Oldrancher

Member

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#34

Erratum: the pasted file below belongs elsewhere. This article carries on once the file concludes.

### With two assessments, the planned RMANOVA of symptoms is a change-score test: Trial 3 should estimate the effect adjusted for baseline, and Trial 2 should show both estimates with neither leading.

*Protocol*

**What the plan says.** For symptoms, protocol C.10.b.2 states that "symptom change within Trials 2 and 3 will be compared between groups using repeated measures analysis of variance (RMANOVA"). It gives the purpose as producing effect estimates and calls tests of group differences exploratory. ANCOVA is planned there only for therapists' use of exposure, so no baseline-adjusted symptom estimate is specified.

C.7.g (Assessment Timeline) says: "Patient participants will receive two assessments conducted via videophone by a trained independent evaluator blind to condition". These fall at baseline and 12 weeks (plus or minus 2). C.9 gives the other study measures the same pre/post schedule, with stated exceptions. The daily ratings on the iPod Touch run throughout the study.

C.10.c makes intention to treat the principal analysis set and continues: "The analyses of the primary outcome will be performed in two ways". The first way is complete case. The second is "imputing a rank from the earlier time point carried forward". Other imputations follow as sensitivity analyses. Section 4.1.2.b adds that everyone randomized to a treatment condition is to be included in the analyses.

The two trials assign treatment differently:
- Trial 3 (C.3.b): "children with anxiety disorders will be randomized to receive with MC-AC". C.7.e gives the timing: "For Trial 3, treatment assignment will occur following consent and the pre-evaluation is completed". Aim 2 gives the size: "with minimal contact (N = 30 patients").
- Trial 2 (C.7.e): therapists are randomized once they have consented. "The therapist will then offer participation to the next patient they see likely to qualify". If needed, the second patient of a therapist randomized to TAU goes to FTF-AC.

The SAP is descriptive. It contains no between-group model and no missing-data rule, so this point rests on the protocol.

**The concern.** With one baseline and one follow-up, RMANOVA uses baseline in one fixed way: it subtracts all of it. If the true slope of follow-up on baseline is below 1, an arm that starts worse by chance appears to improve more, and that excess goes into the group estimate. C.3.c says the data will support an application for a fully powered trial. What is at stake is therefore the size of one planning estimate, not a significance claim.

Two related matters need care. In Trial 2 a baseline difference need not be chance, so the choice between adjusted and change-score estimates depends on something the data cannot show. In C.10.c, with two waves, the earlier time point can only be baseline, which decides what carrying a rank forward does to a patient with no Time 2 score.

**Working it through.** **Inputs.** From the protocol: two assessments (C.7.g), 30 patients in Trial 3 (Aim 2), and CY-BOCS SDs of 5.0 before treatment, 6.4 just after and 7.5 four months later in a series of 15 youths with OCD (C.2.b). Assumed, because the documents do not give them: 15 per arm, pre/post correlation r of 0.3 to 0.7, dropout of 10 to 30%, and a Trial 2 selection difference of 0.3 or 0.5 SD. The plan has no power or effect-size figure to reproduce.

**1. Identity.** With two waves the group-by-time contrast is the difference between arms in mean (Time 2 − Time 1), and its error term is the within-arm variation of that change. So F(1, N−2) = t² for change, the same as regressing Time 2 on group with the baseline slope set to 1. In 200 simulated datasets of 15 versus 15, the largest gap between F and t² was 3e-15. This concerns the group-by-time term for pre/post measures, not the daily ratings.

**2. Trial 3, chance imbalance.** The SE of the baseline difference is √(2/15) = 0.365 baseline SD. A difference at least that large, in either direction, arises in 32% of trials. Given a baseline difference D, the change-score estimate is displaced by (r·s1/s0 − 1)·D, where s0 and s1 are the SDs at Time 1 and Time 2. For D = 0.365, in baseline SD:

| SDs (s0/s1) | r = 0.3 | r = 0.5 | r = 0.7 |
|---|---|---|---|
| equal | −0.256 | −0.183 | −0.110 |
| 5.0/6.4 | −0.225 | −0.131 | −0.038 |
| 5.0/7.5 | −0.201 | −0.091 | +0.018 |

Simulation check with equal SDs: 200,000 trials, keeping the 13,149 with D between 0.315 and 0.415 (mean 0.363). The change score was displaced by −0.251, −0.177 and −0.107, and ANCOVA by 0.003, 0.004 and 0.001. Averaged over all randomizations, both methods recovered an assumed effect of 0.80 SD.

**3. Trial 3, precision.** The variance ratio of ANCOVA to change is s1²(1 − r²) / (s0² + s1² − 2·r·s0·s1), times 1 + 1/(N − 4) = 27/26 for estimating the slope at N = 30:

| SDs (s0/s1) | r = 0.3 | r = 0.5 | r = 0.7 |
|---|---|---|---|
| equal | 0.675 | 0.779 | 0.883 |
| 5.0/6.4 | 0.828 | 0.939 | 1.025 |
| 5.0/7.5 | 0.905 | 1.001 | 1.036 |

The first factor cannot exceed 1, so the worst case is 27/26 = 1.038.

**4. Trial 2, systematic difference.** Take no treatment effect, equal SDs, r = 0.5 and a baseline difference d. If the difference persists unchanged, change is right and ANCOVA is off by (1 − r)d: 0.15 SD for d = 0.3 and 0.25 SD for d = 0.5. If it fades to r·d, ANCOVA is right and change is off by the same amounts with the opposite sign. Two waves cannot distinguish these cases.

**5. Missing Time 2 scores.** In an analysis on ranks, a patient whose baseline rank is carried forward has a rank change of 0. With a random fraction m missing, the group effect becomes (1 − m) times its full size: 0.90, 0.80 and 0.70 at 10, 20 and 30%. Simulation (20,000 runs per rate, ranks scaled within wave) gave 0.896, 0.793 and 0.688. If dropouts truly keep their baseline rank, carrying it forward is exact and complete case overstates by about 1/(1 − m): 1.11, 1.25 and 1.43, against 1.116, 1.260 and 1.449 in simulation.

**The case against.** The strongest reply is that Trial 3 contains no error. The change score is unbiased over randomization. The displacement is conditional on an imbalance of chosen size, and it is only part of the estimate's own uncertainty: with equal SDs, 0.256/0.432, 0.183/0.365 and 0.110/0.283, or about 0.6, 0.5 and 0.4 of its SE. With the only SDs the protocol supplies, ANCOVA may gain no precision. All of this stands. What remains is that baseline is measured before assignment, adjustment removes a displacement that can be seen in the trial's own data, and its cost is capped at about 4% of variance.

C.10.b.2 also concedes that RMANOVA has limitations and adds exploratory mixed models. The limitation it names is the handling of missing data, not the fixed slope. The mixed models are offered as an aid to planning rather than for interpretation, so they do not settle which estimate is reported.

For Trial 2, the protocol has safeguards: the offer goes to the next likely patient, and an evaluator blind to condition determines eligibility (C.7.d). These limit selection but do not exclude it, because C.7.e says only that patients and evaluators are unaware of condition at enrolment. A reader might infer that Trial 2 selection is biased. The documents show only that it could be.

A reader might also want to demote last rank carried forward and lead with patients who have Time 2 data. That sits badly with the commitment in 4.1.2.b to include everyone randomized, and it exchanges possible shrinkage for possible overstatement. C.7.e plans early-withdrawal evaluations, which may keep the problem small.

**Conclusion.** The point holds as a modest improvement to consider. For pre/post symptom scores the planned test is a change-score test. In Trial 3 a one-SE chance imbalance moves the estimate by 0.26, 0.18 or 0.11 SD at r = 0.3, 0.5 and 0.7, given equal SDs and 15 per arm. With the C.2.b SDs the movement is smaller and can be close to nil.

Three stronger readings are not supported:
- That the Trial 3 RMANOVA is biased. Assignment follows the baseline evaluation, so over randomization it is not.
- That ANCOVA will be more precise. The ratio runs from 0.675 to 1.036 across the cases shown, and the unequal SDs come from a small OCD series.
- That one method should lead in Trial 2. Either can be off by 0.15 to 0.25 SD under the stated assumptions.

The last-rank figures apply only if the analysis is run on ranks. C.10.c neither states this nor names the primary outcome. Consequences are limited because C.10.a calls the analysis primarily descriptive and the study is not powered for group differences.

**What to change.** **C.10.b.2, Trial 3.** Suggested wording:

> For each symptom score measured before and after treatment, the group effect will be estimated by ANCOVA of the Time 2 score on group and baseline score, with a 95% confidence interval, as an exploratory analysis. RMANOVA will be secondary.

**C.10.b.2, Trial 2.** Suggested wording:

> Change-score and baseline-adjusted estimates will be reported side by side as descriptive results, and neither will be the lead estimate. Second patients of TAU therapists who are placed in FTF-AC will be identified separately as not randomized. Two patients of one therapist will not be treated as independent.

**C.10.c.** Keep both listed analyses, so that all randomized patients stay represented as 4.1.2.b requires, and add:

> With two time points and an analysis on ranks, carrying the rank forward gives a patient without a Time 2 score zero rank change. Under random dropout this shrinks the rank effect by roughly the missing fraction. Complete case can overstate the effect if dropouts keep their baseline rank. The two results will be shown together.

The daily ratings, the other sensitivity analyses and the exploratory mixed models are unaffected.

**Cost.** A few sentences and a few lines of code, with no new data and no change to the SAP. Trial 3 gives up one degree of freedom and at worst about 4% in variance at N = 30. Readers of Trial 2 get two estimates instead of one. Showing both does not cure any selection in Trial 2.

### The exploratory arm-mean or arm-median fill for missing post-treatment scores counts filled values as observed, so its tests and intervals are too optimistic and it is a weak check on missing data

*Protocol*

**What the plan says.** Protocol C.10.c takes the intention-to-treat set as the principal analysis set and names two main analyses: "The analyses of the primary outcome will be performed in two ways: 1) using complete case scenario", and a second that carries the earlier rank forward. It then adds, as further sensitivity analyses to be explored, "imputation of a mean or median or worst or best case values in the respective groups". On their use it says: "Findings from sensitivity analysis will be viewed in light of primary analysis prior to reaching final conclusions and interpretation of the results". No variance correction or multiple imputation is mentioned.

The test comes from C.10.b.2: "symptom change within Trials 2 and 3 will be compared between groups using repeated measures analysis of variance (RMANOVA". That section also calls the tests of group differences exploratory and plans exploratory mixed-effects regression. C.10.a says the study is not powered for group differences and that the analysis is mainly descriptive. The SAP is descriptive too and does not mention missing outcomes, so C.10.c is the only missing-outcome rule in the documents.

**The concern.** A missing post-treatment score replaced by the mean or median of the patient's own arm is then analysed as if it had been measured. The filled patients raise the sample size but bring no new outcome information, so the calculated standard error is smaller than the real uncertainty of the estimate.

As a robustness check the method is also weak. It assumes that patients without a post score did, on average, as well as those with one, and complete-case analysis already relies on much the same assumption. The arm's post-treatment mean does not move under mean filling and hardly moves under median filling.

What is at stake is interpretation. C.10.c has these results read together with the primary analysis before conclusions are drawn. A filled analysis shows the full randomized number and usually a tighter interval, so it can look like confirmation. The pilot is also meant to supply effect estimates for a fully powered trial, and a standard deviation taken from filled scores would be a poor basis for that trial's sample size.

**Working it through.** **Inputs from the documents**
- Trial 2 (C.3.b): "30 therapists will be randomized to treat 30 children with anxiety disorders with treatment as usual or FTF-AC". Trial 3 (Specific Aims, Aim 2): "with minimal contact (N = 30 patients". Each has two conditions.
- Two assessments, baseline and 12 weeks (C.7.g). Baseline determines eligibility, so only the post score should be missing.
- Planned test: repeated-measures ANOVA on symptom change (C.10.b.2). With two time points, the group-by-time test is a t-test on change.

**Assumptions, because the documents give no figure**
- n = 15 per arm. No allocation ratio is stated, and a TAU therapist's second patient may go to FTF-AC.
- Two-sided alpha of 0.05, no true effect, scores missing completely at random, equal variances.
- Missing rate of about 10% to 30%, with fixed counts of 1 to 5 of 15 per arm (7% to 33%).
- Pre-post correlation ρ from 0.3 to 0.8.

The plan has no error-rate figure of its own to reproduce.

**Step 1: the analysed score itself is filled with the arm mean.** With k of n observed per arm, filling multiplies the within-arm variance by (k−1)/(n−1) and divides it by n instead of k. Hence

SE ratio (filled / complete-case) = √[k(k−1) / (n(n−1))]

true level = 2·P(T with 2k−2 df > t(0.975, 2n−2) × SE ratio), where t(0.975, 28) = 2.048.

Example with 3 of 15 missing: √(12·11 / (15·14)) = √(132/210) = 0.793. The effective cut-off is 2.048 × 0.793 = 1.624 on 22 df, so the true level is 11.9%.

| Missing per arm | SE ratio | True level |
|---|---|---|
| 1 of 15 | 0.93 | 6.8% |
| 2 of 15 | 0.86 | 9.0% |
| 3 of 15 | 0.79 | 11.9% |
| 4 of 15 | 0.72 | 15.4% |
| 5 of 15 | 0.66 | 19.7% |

I'll also say that personally, I probably don't put as high a priority on security as the author of that list might. Just as most people don't need everything included in base (and so aren't affected by every security issue that might arise), most people don't need maximum security. Security is an important thing, and I think minimizing the effort the developers have to undertake to keep up with security should be be addressed, but I'm not advocating locking everything down by default or removing anything that has a half-dozen security issues in a single year or anything like that. The convenience of a user configuring a new system can be balanced with reasonably secure default settings. Just as most people don't need everything that's included in the base system, most people don't need the maximum security settings common programs might offer. Someone configuring a new install shouldn't have to worry about whether their version of OpenSSH is out-of-date, but they shouldn't have to physically carry their SSH keys to a new machine either.